siblings. They’d lived through an ugly divorce. They’d been bullied or abused
or neglected, or maybe they’d come from a supportive and stable environment but
had somehow received the message over and over again from somewhere that they
were unimportant, slow, or not enough.
And one day—I can’t remember where I was or what I was
doing–I realized the same must have been true for my assistant principal. The
true personhood of my assistant principal was not the man I was seeing. He couldn’t have
learned that it’s okay to treat people as inferior beings unless someone had
modeled it for him. He couldn’t have learned that threats, manipulation, and power
moves are appropriate ways of dealing with people unless he himself had been
threatened, manipulated, or made to feel powerless. I pictured him as an 8th grader in my class, coming to school lugging many of the same issues my students do, and for the first time, I felt compasssion for him. For some reason, I had understood
that there was a reason for many of my students to have bad attitudes or a
temper, but I’d had no such grace for my assistant principal.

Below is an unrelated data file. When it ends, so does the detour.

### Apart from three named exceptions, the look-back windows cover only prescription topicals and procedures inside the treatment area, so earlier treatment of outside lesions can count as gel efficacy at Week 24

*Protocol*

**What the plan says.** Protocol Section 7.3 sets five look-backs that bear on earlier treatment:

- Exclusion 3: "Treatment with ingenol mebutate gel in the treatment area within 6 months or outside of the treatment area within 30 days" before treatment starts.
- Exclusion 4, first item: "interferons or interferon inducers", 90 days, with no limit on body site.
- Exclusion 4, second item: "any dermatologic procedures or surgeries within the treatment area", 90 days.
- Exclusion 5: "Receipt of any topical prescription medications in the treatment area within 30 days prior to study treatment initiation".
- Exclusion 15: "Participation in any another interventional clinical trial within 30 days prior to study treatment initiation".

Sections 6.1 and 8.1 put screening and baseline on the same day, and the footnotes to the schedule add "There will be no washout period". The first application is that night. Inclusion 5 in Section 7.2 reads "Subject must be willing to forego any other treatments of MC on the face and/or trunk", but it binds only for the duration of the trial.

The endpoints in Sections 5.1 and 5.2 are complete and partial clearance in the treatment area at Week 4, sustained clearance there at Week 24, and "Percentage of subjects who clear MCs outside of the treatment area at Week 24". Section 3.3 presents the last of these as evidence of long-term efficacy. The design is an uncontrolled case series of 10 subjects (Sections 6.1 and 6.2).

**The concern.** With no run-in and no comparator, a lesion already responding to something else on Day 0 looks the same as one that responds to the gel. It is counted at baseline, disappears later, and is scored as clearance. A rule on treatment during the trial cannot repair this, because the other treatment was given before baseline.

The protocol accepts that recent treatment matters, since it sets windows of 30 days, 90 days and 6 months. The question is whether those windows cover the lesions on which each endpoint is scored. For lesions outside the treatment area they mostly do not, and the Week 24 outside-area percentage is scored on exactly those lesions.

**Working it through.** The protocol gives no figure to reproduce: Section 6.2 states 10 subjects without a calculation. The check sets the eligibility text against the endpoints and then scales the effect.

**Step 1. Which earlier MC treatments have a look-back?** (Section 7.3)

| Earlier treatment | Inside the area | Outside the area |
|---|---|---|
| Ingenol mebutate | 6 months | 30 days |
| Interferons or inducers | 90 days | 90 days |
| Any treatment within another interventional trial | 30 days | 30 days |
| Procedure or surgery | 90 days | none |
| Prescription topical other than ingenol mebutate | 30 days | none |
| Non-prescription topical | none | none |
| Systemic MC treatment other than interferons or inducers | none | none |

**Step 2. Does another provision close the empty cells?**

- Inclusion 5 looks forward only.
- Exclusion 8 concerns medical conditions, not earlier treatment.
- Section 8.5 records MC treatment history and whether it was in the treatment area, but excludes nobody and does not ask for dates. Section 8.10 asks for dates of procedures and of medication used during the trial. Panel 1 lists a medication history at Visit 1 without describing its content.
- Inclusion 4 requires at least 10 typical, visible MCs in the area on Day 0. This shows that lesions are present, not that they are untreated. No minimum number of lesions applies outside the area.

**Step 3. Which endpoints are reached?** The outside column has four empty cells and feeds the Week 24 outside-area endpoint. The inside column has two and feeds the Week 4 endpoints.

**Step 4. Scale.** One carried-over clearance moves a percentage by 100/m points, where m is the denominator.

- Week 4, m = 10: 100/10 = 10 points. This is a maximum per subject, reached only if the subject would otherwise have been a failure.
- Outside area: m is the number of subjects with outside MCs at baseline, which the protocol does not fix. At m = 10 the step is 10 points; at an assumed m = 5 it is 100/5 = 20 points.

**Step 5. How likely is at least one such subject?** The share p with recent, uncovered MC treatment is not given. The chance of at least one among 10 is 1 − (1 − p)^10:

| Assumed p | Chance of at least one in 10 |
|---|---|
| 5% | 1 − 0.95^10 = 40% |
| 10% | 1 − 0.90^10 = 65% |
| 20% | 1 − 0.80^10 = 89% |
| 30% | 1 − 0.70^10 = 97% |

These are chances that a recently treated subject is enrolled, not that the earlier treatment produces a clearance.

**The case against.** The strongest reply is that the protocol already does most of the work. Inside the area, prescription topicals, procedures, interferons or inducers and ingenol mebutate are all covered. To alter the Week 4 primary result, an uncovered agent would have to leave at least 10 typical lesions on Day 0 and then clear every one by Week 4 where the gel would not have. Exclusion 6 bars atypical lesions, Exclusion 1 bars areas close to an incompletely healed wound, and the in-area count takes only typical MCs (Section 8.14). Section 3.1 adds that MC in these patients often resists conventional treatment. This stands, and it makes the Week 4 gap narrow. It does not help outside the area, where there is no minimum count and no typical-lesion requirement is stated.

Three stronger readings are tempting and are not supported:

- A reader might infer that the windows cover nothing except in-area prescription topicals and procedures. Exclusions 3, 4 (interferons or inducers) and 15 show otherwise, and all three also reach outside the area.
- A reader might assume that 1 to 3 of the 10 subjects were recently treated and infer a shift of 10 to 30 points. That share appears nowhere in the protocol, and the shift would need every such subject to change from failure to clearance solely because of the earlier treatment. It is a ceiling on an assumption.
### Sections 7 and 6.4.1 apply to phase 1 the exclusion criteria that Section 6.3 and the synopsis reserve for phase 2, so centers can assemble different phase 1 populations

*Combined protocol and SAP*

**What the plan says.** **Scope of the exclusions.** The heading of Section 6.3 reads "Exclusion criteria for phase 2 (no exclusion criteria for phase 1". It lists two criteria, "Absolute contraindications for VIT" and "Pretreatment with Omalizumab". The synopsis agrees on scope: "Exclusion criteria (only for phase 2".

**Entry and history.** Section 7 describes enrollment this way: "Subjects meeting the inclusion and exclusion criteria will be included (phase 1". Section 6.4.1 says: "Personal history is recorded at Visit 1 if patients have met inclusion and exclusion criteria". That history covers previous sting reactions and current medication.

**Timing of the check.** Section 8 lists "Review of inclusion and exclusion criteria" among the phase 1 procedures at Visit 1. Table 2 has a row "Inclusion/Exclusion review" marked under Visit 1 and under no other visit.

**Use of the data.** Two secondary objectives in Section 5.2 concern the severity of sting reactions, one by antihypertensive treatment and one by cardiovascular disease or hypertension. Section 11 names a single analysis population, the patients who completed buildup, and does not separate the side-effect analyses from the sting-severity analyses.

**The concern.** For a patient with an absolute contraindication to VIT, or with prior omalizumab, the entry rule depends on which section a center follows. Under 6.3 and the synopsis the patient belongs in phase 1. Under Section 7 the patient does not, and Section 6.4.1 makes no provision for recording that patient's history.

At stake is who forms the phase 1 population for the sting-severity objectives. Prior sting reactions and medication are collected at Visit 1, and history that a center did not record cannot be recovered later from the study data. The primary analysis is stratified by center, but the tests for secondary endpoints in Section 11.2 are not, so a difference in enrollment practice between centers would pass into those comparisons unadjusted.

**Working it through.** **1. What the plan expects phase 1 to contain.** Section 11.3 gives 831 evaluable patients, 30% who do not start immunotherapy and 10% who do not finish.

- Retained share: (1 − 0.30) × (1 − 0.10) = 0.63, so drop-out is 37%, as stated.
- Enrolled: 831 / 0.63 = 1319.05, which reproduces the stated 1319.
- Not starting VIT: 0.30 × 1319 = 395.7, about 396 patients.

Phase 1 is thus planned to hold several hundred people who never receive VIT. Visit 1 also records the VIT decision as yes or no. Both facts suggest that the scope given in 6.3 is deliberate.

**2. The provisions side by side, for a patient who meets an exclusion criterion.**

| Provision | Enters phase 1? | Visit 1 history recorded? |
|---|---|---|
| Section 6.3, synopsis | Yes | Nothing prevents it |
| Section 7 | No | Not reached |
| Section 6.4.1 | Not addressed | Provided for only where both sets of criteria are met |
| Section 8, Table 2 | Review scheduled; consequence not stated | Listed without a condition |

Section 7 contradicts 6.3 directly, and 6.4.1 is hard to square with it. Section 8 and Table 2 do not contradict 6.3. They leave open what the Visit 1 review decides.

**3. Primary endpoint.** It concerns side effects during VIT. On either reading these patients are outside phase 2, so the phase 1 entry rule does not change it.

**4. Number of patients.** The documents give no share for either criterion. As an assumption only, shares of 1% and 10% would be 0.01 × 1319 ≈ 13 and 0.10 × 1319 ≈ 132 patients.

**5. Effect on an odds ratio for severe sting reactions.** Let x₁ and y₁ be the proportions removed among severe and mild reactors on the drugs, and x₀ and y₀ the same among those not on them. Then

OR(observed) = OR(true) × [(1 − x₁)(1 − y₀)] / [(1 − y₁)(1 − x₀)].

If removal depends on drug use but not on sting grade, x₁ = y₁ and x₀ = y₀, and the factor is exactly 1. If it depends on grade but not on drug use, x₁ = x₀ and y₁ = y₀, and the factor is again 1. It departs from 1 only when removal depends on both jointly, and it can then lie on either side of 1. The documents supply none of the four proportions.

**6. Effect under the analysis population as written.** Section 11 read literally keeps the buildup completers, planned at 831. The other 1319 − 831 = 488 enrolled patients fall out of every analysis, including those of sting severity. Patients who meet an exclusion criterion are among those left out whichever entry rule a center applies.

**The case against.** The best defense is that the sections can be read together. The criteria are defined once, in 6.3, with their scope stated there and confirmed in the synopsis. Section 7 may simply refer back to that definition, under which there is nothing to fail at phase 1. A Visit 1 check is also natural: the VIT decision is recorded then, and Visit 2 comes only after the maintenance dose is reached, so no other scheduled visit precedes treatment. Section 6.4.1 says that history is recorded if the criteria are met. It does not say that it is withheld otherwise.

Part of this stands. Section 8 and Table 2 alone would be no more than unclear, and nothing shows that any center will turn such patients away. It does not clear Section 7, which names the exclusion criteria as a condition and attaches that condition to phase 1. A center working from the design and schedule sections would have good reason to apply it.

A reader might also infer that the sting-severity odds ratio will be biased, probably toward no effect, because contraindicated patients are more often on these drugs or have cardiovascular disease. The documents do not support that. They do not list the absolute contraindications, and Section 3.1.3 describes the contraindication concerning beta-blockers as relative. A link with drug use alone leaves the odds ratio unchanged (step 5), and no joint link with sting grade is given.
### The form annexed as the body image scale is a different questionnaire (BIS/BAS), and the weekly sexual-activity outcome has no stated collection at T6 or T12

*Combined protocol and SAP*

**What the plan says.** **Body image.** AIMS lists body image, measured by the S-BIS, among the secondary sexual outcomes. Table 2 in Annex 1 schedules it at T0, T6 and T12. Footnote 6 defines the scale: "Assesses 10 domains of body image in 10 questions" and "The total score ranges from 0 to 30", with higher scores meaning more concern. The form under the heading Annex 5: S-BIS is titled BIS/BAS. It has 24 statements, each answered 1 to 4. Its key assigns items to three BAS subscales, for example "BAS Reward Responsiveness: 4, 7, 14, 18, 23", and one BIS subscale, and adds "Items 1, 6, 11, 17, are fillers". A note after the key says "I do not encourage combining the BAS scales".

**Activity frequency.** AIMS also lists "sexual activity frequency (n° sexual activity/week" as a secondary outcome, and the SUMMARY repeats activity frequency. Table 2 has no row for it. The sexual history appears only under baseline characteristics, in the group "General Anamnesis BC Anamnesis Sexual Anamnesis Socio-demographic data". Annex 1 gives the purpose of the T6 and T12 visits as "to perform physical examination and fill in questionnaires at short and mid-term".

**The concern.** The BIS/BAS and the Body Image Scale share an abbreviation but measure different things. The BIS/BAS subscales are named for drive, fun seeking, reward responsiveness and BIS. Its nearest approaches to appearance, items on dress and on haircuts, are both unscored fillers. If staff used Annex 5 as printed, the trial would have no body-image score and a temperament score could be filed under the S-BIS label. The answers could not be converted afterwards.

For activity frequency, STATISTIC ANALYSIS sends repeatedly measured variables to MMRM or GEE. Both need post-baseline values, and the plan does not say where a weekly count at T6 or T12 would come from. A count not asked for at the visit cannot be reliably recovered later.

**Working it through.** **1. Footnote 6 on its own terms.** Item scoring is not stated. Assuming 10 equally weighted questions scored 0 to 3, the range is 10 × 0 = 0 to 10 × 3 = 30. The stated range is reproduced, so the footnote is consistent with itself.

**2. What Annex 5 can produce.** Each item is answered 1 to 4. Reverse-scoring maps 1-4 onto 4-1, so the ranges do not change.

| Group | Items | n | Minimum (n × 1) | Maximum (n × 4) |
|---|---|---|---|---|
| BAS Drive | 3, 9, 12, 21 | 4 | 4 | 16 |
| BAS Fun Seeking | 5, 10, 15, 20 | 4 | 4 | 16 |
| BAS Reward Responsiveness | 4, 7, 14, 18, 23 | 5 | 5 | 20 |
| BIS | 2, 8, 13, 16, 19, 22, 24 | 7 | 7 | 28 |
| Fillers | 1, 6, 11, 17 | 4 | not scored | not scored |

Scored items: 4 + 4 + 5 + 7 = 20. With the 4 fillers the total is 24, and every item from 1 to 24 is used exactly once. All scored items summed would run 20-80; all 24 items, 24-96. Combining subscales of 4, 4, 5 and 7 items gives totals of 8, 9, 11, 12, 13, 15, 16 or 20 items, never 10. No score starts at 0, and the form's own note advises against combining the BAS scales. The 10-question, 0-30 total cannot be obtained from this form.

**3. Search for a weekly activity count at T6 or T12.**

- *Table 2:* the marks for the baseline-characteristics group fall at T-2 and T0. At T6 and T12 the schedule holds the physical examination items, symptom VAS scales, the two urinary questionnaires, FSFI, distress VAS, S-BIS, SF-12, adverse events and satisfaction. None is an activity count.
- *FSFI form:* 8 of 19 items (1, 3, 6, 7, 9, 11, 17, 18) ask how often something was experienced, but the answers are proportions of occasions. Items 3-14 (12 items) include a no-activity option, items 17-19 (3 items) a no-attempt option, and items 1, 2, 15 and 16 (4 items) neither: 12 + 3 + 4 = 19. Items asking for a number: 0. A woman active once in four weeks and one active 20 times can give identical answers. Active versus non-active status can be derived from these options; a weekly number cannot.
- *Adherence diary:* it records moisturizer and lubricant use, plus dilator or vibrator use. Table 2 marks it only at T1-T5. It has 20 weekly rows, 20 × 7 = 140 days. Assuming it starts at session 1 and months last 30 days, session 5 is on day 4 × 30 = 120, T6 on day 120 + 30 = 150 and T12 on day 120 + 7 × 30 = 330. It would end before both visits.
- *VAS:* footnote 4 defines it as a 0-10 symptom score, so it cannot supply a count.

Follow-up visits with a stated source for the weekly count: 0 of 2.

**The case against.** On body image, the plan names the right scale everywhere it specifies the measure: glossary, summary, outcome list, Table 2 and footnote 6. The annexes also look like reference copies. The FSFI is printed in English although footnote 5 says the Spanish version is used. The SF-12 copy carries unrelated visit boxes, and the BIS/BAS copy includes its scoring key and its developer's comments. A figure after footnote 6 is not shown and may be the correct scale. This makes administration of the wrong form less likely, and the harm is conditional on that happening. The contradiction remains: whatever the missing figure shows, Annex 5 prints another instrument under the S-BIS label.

Does this excuse the actions of my assistant principal? No.
Does it mean I should have accepted his treatment of me with a “Thank you sir,
may I have another?” approach? No. But if I had approached my assistant
principal the way I approach my tough students—with patience, grace, and a
persistent kindness, the go-out-of-your-way type of kindness—I think I could
have had a very different experience at that school, and maybe my assistant principal could have, too.
Over time, I realized that the truth about my assistant
principal was the truth about all the jerks I’ve known in my life—acquaintances, bosses, strangers. This truth is that nobody is intrinsically a jerk. This sounds obvious, and is something I thought I believed before teaching, but I didn’t. Not really. I’ve been told and have believed for as long
as I can remember that I’m a good person, and instead of using that to seek out
the goodness in others, I’ve used that to draw a line in the sand. Good people
like me– who think like me—on this side. Everyone else on the other. I’d said
that I loved others, but what I meant was that I loved others once they met my
This is not the way to teach.
This is not the way to live.
I haven’t come anywhere close to mastering the way to teach
or live, but I’m working on it. Some of my students still get under my skin,
and I’m constantly tempted by many adults to push them onto the “other” side of
the sand, or to take the easy way out and pretend that the fronts they’re
putting up are their real selves. But while I’m no expert on loving yet,
teaching has made me look at these people in a new way. Not as pathetic or inferior,
but as human and hurting. Just like I am.
And I hope to get better at it, no matter where I teach. I think if all of us can look at each other the same way we (hopefully) look at our students–that everyone can be redeemed–maybe we would start to see a different world unfold before us.